Any superfood list is sure to contain an “exotic fruit of the year.” This might be acai berry (fruits that grow on acai palm trees in the rainforests of Central and South America), camu camu (fruit and leaves of a shrub that grows in swampy or flooded areas of the Amazon rain forest), noni fruit (fruits, leaves, flowers, stems, bark, and roots of the Noni tree which grows in the Pacific Islands, Southeast Asia, Australia, and India), maca (a Peruvian root, also called Peruvian ginseng which was revered for centuries by ancient Inca warriors to bolster energy and vitality), dragon fruit, rambutan or pomegranate. Most of these products come with a long tradition of being used by locals for medicinal purposes.

Is there a difference between these “superfoods” coming from Nordic countries as opposed to those coming from the high elevation of the Andes, the Pacific Islands or the Amazonian rainforest? And how should the consumer decide which one in these growing list of superfoods are better than others, and which are worth the premium price that is associated with some of the more exotic ones? The simple answer is that we don’t have the scientific information to answer these questions at this point. But here are a few guidelines based on which you may want to choose your personalized “superfoods”:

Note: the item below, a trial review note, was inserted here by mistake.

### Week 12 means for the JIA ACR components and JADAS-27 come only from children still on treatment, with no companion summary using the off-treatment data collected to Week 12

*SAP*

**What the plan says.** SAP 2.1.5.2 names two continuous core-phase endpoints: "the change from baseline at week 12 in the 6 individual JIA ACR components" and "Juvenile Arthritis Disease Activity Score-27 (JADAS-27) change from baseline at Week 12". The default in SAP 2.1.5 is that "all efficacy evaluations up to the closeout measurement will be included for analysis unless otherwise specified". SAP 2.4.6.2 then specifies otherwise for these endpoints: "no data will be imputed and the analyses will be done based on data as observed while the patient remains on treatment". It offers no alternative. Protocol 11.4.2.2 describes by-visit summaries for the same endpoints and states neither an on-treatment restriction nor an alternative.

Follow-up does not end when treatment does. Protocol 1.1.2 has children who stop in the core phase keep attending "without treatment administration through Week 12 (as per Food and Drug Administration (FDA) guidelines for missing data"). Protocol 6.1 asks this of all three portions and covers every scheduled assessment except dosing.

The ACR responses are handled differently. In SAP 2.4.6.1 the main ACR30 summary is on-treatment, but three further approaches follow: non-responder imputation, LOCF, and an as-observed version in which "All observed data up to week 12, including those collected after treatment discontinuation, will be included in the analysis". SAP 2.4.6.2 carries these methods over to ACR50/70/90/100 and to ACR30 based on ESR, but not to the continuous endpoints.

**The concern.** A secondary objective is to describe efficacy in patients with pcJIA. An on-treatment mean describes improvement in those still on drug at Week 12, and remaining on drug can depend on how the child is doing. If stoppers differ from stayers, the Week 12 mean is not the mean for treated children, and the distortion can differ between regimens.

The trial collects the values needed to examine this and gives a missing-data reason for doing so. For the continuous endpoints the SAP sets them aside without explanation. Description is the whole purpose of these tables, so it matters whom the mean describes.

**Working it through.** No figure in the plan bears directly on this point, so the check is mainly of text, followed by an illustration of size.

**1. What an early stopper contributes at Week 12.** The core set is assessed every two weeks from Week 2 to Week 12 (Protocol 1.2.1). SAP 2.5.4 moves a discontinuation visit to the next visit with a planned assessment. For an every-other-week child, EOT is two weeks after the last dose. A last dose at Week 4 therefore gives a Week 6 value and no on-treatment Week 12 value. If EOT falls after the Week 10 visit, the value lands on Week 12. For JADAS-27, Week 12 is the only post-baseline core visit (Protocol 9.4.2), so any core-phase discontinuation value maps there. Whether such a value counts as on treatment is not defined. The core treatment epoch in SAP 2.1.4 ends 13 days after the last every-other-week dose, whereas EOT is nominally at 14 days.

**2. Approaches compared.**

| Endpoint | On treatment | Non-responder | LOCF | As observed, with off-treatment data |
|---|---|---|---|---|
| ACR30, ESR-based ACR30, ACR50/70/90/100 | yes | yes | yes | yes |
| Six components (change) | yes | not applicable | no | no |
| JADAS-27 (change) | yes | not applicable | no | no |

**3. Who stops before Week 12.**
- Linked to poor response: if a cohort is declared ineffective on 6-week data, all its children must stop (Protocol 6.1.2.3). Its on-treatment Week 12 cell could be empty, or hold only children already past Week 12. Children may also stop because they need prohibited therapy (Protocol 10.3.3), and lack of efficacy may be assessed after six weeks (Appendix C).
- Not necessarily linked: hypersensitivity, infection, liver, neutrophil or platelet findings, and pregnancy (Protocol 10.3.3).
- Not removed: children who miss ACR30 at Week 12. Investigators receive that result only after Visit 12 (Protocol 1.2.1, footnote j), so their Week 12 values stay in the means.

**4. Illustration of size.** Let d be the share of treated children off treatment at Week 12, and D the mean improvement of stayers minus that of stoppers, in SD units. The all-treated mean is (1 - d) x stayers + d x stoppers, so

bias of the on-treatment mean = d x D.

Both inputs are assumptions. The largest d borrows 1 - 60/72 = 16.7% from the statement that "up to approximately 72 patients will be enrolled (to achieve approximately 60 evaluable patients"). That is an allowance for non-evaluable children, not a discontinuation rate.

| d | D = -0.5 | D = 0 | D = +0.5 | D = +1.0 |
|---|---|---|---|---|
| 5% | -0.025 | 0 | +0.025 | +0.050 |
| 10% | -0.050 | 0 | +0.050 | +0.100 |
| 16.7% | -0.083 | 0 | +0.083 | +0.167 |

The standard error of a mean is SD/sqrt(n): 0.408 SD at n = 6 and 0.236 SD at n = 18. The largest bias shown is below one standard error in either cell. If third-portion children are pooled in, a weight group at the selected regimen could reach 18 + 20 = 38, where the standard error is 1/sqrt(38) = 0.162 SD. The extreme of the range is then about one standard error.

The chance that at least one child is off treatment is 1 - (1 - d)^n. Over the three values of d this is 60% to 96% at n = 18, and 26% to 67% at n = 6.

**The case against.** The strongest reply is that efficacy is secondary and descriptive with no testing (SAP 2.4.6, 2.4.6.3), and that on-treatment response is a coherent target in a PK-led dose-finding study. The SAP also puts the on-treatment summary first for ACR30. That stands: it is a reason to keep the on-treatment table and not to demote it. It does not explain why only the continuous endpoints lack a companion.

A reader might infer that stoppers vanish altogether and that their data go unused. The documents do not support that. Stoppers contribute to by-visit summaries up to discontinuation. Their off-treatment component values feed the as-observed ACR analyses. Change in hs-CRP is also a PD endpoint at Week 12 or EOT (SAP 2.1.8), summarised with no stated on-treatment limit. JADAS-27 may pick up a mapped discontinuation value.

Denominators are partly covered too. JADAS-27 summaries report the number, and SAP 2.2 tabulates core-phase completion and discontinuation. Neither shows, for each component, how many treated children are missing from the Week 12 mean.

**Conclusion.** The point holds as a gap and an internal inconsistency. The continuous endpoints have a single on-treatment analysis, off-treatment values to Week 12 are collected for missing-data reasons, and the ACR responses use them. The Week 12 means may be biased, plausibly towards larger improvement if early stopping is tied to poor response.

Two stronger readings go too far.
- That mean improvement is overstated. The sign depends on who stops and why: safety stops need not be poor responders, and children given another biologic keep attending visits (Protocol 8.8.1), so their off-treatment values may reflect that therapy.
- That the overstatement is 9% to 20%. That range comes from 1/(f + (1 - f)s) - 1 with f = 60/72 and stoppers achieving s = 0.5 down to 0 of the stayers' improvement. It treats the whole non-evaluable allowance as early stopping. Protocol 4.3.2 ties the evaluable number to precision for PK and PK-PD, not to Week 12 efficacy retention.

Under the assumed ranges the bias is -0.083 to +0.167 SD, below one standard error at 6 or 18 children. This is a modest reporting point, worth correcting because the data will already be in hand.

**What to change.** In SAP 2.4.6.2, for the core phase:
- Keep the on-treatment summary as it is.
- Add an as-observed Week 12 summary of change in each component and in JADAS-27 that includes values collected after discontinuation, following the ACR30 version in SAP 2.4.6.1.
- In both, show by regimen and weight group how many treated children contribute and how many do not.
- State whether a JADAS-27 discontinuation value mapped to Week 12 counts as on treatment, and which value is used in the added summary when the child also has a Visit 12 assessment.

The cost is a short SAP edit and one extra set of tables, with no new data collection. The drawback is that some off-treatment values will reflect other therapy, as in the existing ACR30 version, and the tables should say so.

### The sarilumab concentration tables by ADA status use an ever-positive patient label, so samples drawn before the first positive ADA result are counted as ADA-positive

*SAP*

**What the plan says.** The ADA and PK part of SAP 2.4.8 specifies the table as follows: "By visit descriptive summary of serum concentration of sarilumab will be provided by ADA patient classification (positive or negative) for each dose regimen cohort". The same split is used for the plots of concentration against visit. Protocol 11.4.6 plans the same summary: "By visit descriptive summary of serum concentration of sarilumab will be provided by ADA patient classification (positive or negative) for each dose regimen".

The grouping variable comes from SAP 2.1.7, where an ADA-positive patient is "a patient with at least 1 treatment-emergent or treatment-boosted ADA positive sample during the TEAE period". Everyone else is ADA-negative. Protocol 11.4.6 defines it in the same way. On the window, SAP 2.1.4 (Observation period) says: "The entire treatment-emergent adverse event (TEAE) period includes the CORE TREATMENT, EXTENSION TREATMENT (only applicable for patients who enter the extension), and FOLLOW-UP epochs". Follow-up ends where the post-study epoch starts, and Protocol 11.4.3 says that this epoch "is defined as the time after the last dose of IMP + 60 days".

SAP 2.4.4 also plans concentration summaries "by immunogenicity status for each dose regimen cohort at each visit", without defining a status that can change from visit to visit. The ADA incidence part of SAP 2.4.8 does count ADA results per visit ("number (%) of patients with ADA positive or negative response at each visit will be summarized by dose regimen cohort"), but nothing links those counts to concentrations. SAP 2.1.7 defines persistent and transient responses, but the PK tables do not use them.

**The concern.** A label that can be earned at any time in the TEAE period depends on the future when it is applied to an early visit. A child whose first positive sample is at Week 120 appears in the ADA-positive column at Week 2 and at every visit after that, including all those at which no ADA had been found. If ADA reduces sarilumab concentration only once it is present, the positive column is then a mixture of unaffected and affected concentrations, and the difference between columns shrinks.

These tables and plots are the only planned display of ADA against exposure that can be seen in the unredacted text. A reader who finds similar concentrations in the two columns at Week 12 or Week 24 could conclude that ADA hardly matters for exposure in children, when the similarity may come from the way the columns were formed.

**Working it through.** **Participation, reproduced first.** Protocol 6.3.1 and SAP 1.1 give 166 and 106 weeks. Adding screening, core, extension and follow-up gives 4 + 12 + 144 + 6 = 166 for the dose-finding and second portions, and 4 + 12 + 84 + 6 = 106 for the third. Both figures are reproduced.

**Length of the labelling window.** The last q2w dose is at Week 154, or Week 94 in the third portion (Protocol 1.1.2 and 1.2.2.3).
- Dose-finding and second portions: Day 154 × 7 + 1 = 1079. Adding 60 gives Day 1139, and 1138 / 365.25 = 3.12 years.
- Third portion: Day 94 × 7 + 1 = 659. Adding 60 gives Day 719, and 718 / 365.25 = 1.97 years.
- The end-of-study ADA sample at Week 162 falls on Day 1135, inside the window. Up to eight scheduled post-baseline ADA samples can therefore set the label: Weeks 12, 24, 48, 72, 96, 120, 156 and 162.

• There is a general consensus that a large variety of dietary fiber, polyphenols, and unsaturated fats enriched in superfoods are the main ingredients of a healthy diet.6
  • A large variety of superfoods may provide a “broad spectrum” support of the health of your gut microbiome and your overall health, wellbeing and resilience, even though we don’t have the science to prove it.